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RIVERS, AND THEIR ASSOCIATIONS.

See the rivers how they run
Through woods and meads in shade and sun,
Sometimes swift, sometimes slow,
Wave succeeding wave, they go
A various journey to the deep-
Like human life, to endless sleep!

SOUTHEY has remarked that rivers may be considered

Physically, geographically, and mathematically;
Politically and commercially;
Historically;
Poetically and pictorially;

Morally and even religiously. Were we to say all that might be said on these various heads, our readers (if any should remain) would be provided with enough fluviatile reading to last for a yoyage up the Rhine, or the Nile itself ; but although we propose to glance at rivers under these several aspects, we intend to do so within the compass of this article, and to suggest rather than to discuss some considerations presented by rivers. First, then,

PHYSICALLY and GEOGRAPHICALLY. In the earth's structure, rivers have been aptly enough called its veins, just as the mountains and the mighty masses of granite represent its bones, and, like mountain-chains, rivers mark out Nature's kingdoms and provinces, and are the physical dividers and sub-dividers of continents. Some of the most picturesque features of natural scenery are obviously due to the action of rivers; and in many a mountain-gorge and rocky valley we see them still exerting their plastic force in wearing down solid rock, and carrying the débris towards the sea. In mountainous countries some of the grandest scenery of glens and ravines is due to a river having forced its way between the rocky walls that now compress its current; and many a rich and beautiful valley through which a river now calmly flows, seems to have been once either stony wilderness, or ancient lake. Rome would not have crowned her seven hills if the waters of the ancient lake of the Roman plain had not found an outlet in some pre-historic age through the gorge in which the Tiber flows. The flowery vale of Tempè is said to have been inundated before Ossa and Olympus were separated, as Pliny says, "by divine agency," and gave an outlet to the river Peneus ; but we need not go so far as Thessaly for instances where a river flows between approximating precipices, which seem to have been riven asunder by an earthquake, or some giant power.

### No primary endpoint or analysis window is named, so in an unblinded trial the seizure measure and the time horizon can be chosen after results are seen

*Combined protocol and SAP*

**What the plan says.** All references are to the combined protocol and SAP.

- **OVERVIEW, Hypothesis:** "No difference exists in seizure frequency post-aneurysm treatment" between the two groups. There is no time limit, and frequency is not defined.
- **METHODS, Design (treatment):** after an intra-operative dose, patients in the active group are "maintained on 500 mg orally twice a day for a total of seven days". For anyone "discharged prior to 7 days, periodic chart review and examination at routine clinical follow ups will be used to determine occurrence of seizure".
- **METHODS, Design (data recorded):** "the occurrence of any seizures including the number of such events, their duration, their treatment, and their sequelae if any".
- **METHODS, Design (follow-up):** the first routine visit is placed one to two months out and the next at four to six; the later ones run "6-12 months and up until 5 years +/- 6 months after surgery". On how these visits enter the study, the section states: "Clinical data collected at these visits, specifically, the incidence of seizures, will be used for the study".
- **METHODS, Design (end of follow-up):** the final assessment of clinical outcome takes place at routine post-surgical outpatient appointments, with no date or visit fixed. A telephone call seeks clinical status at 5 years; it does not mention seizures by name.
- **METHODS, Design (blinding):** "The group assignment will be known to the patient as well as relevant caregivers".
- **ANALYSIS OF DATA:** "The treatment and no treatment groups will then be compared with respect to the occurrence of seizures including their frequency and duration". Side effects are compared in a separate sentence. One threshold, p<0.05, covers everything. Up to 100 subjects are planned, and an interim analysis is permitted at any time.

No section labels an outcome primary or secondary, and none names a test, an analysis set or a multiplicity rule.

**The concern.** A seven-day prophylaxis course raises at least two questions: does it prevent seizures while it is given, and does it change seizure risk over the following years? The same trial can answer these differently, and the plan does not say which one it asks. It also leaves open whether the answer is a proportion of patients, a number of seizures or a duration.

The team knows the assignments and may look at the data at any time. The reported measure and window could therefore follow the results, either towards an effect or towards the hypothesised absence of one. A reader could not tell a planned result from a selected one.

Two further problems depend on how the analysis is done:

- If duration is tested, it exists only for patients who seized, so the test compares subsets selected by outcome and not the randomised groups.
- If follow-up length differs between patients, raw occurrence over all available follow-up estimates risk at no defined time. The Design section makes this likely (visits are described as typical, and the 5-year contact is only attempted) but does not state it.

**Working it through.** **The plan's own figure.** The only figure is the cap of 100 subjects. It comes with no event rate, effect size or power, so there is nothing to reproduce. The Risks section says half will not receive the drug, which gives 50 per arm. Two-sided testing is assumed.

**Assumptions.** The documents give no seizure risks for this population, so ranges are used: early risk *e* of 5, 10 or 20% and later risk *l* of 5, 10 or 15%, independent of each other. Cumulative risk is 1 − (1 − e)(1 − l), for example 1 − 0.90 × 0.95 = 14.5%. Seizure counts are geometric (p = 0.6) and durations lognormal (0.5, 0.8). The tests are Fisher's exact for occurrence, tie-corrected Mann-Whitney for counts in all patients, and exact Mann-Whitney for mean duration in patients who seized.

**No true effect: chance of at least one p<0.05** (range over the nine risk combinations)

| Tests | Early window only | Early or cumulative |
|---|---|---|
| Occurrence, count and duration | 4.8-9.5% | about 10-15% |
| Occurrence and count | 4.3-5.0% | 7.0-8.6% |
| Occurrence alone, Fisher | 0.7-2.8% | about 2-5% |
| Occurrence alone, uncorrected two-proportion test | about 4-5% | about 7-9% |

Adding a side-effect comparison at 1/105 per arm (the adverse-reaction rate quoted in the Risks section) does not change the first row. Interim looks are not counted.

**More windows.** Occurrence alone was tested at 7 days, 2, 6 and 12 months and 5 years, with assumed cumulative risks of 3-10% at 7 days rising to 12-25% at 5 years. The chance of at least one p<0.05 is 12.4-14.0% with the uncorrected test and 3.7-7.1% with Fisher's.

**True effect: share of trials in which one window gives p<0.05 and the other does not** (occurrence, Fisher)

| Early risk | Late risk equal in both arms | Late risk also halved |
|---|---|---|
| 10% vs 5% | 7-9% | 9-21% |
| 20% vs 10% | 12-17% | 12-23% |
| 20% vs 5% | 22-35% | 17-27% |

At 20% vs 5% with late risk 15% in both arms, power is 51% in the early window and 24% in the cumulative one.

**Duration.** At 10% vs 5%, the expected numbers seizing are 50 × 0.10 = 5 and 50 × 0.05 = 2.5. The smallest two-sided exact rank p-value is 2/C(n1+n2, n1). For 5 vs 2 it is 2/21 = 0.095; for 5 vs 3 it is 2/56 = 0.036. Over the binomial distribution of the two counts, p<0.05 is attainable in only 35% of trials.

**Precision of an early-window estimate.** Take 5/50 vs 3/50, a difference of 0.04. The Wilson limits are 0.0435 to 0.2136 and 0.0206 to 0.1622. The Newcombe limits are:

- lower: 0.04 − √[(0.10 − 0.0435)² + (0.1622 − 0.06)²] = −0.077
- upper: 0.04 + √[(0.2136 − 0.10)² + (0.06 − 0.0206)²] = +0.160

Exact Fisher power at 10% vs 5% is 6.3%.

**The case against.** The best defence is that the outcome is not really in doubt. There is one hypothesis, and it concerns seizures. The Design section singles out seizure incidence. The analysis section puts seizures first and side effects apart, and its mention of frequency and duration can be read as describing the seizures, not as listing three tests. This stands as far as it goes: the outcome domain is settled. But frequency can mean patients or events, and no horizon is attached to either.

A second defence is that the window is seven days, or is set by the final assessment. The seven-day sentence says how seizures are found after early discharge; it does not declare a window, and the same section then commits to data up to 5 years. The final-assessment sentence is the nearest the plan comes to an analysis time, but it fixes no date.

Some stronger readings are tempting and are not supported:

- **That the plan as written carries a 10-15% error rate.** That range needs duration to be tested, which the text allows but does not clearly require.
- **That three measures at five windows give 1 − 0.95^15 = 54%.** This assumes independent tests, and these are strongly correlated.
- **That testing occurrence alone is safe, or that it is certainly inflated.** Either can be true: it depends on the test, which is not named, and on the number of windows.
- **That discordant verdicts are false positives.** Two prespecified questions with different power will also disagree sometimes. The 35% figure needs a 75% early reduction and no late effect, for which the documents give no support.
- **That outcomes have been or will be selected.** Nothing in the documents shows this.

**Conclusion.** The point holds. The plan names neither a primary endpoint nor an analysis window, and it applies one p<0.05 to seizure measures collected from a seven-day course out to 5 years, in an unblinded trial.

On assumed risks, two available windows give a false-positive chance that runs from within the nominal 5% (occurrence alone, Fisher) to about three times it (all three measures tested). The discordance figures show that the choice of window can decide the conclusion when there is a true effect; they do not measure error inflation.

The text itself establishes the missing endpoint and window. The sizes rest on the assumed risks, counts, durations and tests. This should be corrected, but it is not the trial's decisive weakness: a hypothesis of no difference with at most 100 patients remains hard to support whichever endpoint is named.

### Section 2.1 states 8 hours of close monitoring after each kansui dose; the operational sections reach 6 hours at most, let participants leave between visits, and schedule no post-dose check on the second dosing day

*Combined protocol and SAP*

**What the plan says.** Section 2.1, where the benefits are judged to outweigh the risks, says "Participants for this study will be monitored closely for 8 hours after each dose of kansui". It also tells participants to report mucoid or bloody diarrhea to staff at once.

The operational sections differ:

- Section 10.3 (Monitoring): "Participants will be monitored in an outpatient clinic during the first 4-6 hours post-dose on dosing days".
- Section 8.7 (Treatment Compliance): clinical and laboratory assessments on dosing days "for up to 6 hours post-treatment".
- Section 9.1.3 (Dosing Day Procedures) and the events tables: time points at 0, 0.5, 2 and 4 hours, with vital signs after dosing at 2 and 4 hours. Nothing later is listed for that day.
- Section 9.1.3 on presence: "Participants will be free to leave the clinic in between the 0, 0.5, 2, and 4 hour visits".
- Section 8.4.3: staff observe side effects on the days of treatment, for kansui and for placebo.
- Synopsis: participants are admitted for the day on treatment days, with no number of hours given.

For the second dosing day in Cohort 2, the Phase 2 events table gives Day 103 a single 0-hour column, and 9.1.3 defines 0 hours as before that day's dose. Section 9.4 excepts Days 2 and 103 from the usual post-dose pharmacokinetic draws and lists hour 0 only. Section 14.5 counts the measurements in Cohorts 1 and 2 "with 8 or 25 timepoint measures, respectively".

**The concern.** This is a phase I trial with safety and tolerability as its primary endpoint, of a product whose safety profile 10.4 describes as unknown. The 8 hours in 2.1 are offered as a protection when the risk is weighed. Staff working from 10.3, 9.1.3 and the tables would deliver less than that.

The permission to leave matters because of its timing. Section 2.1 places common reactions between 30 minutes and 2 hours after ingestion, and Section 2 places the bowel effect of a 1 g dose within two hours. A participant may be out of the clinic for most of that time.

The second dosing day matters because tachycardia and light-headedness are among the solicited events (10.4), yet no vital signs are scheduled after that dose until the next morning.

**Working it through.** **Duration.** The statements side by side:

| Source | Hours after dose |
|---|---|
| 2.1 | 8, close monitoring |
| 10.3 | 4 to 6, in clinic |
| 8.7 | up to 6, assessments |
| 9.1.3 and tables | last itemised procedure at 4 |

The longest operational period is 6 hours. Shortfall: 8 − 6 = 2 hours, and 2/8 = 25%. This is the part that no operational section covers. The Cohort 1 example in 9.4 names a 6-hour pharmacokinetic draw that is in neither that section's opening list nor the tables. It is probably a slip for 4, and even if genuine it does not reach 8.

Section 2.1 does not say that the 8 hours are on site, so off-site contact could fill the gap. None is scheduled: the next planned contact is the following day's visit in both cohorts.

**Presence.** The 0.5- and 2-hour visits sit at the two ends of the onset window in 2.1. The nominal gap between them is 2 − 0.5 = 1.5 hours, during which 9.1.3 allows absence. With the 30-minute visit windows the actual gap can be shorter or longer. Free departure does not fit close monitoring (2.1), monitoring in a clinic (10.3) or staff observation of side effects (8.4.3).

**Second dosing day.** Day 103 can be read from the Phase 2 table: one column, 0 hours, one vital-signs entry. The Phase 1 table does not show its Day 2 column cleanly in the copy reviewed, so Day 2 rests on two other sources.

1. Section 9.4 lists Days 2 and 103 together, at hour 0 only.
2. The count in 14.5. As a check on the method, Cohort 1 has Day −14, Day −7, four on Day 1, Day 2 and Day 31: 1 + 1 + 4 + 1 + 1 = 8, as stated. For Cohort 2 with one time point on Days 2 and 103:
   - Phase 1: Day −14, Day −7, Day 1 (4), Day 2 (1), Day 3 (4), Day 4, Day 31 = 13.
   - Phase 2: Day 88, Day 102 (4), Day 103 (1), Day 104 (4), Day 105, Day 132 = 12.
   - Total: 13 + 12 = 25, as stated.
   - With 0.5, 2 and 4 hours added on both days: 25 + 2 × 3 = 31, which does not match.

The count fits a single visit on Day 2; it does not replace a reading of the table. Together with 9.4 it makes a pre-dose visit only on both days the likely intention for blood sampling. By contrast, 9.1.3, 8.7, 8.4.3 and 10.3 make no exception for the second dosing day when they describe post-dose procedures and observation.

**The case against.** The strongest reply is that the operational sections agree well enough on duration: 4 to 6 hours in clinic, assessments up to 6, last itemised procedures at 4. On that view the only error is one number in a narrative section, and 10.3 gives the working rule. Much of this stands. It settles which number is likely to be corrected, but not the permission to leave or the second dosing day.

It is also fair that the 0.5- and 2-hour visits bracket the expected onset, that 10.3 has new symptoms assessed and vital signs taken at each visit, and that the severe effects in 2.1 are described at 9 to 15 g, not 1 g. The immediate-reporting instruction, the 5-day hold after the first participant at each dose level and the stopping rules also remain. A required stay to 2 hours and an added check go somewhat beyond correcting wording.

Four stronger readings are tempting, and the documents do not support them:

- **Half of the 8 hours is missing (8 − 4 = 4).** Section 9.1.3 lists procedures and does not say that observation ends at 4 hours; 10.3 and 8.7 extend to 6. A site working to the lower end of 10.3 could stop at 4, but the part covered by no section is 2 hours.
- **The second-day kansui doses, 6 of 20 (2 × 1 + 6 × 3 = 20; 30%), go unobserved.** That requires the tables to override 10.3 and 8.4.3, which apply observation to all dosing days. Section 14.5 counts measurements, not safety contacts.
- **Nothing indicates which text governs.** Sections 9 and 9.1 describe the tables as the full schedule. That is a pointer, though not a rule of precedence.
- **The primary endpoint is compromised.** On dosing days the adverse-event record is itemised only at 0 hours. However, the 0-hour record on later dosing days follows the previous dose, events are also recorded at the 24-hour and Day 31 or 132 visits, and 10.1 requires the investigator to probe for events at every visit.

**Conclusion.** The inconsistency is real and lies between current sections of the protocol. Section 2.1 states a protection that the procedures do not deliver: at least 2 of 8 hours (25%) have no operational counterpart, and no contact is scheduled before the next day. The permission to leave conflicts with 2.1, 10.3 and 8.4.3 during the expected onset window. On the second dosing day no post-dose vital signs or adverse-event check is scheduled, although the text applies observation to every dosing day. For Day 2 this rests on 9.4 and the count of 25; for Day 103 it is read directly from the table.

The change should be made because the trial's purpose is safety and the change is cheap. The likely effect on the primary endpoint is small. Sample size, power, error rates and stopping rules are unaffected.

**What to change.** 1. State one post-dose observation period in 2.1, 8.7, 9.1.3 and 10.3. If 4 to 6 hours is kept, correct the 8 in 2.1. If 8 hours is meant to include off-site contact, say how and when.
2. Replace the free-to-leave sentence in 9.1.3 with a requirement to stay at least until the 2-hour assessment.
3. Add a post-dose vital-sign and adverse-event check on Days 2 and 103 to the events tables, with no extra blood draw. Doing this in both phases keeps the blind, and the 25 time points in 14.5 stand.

The geologist sees in rivers “the faithful and continuous chronologers of the earth," the recorders of ages anterior to human records, and even to the existence of man, for, by their endless and uniform flow, they register in visible characters in their channels and valleys successive changes of bygone time. He is, indeed, led to startling conclusions with regard to the lapse of pre-historic ages, and the antiquity of the existing continents, by studying the action of great rivers. For instance (but it is,

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perhaps, the grandest example that could be given), the seven hundred thousand tons of water which rush over the precipice at the Falls of Niagara every minute, are estimated to carry away a foot of the cliff yearly, and the cataract having evidently once been at Queenstown, four miles below, it has been concluded-assuming this rate of destruction to have been uniform—that the fall has been twenty thousand years ceding to its present site. Again, we see immense deposits accumulating at the mouths of great rivers, and tracts of new land in course of formation-as, for example, at the mouth of the Rhône--by the débris and shingle carried by the river towards the sea ; and in the extent of those formations we have, in many instances, proof of the lapse of immense periods of time; thus, it has been calculated that the “delta” of the Mississippi, which is fourteen thousand square miles in extent, cannot have been formed in less than sixty thousand years. But this is not the place to pursue geological arguments, or to treat of what rivers have done in modifying the surface of the globe, for an essay might be devoted to that subject alone.

The quantity of water which they are continually pouring into the seas and oceans, is, perhaps, the most astonishing of river phenomena. It is computed that eighty thousand cubic feet of water flow every minute into the tideway of the Thames at Teddington; but the Ganges receives in its course of sixteen hundred and eighty miles (by the windings) eleven tributaries, some of which are as large as the Rhine, and none smaller than the Thames; and the Nile brings down annually a body of water two hundred and fifty times greater than our metropolitan river. A propos of the Nile, it is a peculiar attribute of that wonderful stream, that he has no tributaries. After having advanced eight hundred miles up his course, you naturally expect, as in the Rhine, that when you have tracked him to his mountain-bed, and are approaching to his veiled sources, you will find the vast volume of water shrink, but, on the contrary, the breadth and strength below are found to have been all his own, and throughout that long descent no tributary augments his flood; so that (as Canon Stanley remarks) you have the strange sight of a majestic river flowing like an arm of the sea in the Highlands, as calm and as broad amidst those wild Nubian hills as in the plain of Egypt.* The remarkable fact that the period of its annual rising was the same five thousand years ago as it is at the present day, affords another proof of that uniformity of physical conditions, during a long series of ages, of which science in modern times has furnished so many examples. The hopes of the shepherd and husbandman, which depended on the annual rising of the Nile, were thus connected with the fall of periodical rains or the melting of collected snows in a far-off region of unknown mountains.